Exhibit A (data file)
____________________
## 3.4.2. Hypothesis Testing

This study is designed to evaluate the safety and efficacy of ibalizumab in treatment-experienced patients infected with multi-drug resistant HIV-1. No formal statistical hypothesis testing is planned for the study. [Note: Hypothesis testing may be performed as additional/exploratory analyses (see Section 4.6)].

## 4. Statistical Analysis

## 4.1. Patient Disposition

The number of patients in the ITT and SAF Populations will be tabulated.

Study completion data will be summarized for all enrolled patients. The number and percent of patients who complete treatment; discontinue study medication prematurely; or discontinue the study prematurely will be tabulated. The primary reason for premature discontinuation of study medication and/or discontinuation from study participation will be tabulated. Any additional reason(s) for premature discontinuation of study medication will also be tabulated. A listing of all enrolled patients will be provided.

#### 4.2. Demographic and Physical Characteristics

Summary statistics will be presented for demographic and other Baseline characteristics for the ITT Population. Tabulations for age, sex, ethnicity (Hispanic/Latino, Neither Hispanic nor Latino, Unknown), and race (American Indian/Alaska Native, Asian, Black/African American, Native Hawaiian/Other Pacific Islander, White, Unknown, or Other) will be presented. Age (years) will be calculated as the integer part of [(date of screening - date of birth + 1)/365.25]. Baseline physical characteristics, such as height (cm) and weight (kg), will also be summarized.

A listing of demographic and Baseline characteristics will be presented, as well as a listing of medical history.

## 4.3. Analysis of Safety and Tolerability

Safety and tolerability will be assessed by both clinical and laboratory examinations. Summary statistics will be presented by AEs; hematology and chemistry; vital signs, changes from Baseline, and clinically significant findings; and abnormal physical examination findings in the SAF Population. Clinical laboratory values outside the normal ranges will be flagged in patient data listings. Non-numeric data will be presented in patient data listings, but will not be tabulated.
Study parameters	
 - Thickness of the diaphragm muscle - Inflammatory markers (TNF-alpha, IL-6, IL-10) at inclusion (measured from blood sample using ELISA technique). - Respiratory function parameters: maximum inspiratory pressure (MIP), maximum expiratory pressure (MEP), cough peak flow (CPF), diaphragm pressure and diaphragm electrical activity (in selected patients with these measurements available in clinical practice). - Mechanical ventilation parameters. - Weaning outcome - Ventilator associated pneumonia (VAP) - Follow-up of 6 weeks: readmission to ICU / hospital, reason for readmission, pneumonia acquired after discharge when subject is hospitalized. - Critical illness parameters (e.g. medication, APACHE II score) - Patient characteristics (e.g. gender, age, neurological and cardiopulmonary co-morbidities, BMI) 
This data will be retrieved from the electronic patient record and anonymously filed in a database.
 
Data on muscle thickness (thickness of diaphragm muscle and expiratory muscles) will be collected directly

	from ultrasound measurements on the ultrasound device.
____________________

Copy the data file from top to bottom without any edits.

## 3.4.2. Hypothesis Testing

This study is designed to evaluate the safety and efficacy of ibalizumab in treatment-experienced patients infected with multi-drug resistant HIV-1. No formal statistical hypothesis testing is planned for the study. [Note: Hypothesis testing may be performed as additional/exploratory analyses (see Section 4.6)].

## 4. Statistical Analysis

## 4.1. Patient Disposition

The number of patients in the ITT and SAF Populations will be tabulated.

Study completion data will be summarized for all enrolled patients. The number and percent of patients who complete treatment; discontinue study medication prematurely; or discontinue the study prematurely will be tabulated. The primary reason for premature discontinuation of study medication and/or discontinuation from study participation will be tabulated. Any additional reason(s) for premature discontinuation of study medication will also be tabulated. A listing of all enrolled patients will be provided.

#### 4.2. Demographic and Physical Characteristics

Summary statistics will be presented for demographic and other Baseline characteristics for the ITT Population. Tabulations for age, sex, ethnicity (Hispanic/Latino, Neither Hispanic nor Latino, Unknown), and race (American Indian/Alaska Native, Asian, Black/African American, Native Hawaiian/Other Pacific Islander, White, Unknown, or Other) will be presented. Age (years) will be calculated as the integer part of [(date of screening - date of birth + 1)/365.25]. Baseline physical characteristics, such as height (cm) and weight (kg), will also be summarized.

A listing of demographic and Baseline characteristics will be presented, as well as a listing of medical history.

## 4.3. Analysis of Safety and Tolerability

Safety and tolerability will be assessed by both clinical and laboratory examinations. Summary statistics will be presented by AEs; hematology and chemistry; vital signs, changes from Baseline, and clinically significant findings; and abnormal physical examination findings in the SAF Population. Clinical laboratory values outside the normal ranges will be flagged in patient data listings. Non-numeric data will be presented in patient data listings, but will not be tabulated.
Study parameters	
 - Thickness of the diaphragm muscle - Inflammatory markers (TNF-alpha, IL-6, IL-10) at inclusion (measured from blood sample using ELISA technique). - Respiratory function parameters: maximum inspiratory pressure (MIP), maximum expiratory pressure (MEP), cough peak flow (CPF), diaphragm pressure and diaphragm electrical activity (in selected patients with these measurements available in clinical practice). - Mechanical ventilation parameters. - Weaning outcome - Ventilator associated pneumonia (VAP) - Follow-up of 6 weeks: readmission to ICU / hospital, reason for readmission, pneumonia acquired after discharge when subject is hospitalized. - Critical illness parameters (e.g. medication, APACHE II score) - Patient characteristics (e.g. gender, age, neurological and cardiopulmonary co-morbidities, BMI) 
This data will be retrieved from the electronic patient record and anonymously filed in a database.
 
Data on muscle thickness (thickness of diaphragm muscle and expiratory muscles) will be collected directly

	from ultrasound measurements on the ultrasound device.